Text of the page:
"I like the way the rules help me in one way, I don't like the way the rules constrain me in another way."

        At some point, the organism understands that society - the collective "we" that live together - cannot exist without compromise, and the essence of compromise is empathy.

        Perhaps you might consider that some of us would prefer that you pollute your own yard, not the collective commons that is the public airwaves.
        • by espo812 ( 261758 )

          To me, it's just juvenile egoism shining brightly.

          Maybe his particular statement, but I will come to his defense.

          "I like the way the rules help me in one way, I don't like the way the rules constrain me in another way."

          Well in one instance the rules are forcing devices to not interfere with eachother, a fairly useful form of government regulation. In the other case the regulation puts a constraint on the First Amendment ("Congress shall make now law [...] abridging the freedom of speech"), an illegal

        • The FCC as a technical regulatory body is great. Those are the set of rules I agree with. However, the decency on the airwaves set of rules, I don't.
        • I'm pretty sure most of us are strongly in the Bill of Rights camp. And that means freedom of speech, which I believe FUCK is a part of.

          Go back to church and don't hurt yourself by attempting to think. Leave that to us science and nerd types, please.

          rhY
          • While I understand it's intellectually easier for you to simply dismiss my comments as those of some religious nutjob, I'm afraid I don't fit your view. Haven't gone to church in years, not even sure I believe in the idea of God. So where does that leave you?

            Let's go back to the topic, perhaps?

            So you claim that the right to say "FUCK" is established in the Bill of Rights. So by your logic, I can say FUCK wherever I want? Oh wait, no, I can't. Dozens of court cases (many going all the way to the Supreme
    • The one watt amplifiers mentioned in the article almost guarantees that this device is operating outside the FCC part 15 rules.

      False.

      802.11 is considered to be direct sequence spread-spectrum. According to 47 CFR 15.247(b)(3), the limit is 1W for this purpose.

      • by w9ofa ( 68126 )
        I'm not denying that 1 Watt amplifiers are totally leagal, but doesn't that imply that the antenna is going to be low-gain in order to meet the field strength limits?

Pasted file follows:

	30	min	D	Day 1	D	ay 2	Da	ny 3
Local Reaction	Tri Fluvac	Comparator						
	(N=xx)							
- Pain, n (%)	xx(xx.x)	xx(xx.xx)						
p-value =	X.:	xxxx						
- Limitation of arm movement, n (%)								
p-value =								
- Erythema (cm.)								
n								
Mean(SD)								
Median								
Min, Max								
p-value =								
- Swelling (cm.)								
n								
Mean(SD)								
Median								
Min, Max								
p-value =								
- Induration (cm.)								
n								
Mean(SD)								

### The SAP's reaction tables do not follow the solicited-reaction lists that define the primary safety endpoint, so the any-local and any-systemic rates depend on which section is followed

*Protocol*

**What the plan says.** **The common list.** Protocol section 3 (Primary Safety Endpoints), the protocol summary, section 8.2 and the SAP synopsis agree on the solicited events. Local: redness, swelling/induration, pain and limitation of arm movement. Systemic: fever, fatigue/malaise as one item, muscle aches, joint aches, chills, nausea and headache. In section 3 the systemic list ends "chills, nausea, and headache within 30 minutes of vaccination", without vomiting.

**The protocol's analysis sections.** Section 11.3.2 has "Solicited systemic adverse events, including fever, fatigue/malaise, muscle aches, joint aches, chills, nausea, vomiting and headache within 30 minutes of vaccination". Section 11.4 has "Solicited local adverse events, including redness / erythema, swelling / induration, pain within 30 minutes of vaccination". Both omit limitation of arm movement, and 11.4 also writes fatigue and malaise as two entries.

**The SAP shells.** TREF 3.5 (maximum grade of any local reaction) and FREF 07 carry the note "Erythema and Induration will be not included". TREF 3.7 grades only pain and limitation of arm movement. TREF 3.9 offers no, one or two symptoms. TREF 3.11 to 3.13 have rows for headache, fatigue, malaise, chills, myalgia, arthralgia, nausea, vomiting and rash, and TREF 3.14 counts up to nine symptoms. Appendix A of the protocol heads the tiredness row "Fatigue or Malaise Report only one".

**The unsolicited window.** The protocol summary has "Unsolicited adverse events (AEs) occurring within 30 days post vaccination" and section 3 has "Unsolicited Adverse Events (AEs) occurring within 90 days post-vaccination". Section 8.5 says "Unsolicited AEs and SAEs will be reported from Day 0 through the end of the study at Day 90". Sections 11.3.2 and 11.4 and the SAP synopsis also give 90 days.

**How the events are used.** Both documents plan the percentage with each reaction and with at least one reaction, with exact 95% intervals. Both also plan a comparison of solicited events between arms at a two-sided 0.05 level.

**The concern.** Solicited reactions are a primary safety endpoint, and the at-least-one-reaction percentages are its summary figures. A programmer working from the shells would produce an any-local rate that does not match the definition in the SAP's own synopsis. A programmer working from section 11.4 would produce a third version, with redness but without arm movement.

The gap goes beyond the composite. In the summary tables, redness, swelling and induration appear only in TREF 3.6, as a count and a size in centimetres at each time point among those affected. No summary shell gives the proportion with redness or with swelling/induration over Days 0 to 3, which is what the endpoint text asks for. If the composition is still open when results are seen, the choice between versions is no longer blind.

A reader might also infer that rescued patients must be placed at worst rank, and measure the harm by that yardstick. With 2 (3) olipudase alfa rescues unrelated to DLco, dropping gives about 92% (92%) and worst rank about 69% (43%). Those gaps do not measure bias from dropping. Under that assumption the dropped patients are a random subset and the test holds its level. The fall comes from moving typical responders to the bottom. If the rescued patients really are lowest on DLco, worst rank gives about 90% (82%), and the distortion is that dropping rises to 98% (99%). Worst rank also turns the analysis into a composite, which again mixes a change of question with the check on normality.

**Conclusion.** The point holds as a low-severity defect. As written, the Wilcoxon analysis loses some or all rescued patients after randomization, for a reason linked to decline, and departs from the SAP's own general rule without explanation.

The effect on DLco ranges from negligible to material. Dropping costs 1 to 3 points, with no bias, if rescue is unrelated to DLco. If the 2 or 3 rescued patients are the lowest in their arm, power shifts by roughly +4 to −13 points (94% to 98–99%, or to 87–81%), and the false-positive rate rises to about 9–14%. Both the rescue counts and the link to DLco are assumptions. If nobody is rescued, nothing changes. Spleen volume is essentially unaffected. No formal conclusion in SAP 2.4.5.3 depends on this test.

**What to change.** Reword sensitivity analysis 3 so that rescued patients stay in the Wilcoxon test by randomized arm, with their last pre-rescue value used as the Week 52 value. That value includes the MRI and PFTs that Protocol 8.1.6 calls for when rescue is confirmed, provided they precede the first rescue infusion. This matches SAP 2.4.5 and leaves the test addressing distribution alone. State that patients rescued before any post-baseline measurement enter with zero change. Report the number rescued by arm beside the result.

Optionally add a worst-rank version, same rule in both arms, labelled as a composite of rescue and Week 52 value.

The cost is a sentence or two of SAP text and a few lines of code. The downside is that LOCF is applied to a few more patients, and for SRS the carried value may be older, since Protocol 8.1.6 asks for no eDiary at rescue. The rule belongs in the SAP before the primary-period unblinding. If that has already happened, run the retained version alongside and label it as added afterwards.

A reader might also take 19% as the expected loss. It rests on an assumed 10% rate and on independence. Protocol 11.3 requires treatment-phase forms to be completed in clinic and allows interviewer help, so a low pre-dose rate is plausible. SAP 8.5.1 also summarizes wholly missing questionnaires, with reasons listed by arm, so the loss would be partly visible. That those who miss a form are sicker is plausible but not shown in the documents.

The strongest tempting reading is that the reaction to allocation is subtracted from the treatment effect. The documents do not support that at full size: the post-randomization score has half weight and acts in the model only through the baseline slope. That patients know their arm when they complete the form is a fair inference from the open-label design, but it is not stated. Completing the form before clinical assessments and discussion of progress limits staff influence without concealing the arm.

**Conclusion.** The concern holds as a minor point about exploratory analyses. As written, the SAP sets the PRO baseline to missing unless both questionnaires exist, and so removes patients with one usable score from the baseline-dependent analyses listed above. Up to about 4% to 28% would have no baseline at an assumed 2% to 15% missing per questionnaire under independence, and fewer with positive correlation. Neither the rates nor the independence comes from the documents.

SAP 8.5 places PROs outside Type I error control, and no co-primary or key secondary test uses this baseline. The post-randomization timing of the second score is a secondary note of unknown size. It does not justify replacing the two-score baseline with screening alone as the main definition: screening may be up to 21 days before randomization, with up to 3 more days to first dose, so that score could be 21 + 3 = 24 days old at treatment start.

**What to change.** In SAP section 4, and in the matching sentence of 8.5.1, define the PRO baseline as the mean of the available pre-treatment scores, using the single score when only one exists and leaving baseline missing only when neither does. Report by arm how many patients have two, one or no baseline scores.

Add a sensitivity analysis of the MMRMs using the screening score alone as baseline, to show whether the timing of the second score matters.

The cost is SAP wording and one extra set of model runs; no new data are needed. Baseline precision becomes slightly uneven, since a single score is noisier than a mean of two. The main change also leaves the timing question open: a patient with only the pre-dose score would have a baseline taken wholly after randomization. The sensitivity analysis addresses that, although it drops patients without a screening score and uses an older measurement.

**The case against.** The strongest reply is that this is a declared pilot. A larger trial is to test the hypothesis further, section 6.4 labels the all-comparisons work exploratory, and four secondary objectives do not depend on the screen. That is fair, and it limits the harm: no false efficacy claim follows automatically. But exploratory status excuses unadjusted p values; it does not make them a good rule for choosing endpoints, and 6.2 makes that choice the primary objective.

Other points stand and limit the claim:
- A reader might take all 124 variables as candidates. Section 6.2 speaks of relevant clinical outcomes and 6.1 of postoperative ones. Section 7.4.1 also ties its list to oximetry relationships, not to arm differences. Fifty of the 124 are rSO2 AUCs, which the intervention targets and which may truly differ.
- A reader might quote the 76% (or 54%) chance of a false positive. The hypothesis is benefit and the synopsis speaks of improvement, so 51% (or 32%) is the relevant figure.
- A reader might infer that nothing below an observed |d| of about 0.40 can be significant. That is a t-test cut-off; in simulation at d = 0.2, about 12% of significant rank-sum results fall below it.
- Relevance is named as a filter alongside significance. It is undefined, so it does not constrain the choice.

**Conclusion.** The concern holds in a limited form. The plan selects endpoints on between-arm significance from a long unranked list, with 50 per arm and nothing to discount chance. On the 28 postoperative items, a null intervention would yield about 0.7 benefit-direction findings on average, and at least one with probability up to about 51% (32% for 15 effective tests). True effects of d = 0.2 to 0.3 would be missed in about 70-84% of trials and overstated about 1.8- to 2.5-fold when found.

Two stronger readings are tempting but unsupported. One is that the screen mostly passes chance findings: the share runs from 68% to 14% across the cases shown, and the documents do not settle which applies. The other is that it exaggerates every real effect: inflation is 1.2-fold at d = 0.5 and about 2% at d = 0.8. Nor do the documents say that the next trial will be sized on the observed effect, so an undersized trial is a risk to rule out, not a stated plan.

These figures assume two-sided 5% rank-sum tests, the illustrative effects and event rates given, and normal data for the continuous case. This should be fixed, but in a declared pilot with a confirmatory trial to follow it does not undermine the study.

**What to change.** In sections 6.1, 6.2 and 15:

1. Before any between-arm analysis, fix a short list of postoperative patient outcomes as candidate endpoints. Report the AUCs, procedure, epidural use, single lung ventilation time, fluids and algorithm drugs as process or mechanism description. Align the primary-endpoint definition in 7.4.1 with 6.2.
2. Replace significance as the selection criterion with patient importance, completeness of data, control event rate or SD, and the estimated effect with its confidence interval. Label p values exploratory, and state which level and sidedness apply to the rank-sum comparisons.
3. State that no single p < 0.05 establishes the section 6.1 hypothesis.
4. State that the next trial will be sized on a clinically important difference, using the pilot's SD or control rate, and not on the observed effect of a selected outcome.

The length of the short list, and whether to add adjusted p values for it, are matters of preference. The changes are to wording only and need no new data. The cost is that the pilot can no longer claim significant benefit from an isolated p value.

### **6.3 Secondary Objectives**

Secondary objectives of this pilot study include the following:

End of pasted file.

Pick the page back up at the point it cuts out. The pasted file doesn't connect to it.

• I'm not denying that 1 Watt amplifiers are totally leagal, but doesn't that imply that the antenna is going to be low-gain in order to meet the field strength limits?

          As a DSSS system, 802.11 is regulated on a power/gain rather than field strength basis. You can have up to a 6dB antenna gain before you have to start peeling back you transmitter power to comply.

          From there, if you have a point-to-multipoint system (which is what this box would be), you need to drop back dB-for-dB for every dB over 6. F

  • Sell? (Score:3, Interesting)

    by SocialEngineer ( 673690 ) <{moc.liamg} {ta} {adnapdetrevni}> on Friday September 01, 2006 @11:34PM (#16028563) Homepage

    I'm sorry, but I don't see much in the way of commercial application for this thing - we know standard wireless networking encryption isn't secure. We know it can be cracked, and it can be cracked with just 2 cheap laptops to capture the data. There isn't much more of a need for proof-of-concept anymore.

    • by jpardey ( 569633 )
      Ever heard of industrial espionage? Park your car in front of your client's specified target, and let the packets flow. Also good for stock traders. Amateurs would be interested. The military probably already has similar cheaper devices.

      And I would pay for his hat.
      • The military probably already has similar cheaper devices

        Oh, not so sure about the military, but you know the FBI / NSA / CIA have them - BUT I bet they are not cheaper. EVERYTHING the government does costs more. After all, it's not like they guys buying shit are using their own money now... Network General has been making network sniffers for years, but their $20K boxes really don't do much more than a cheap laptop running ethereal(wireshark) and other misc open source tools.
    • I believe they make no such claim as being the first of its kind with this capability; think of it more as need to waterproof-said-concept.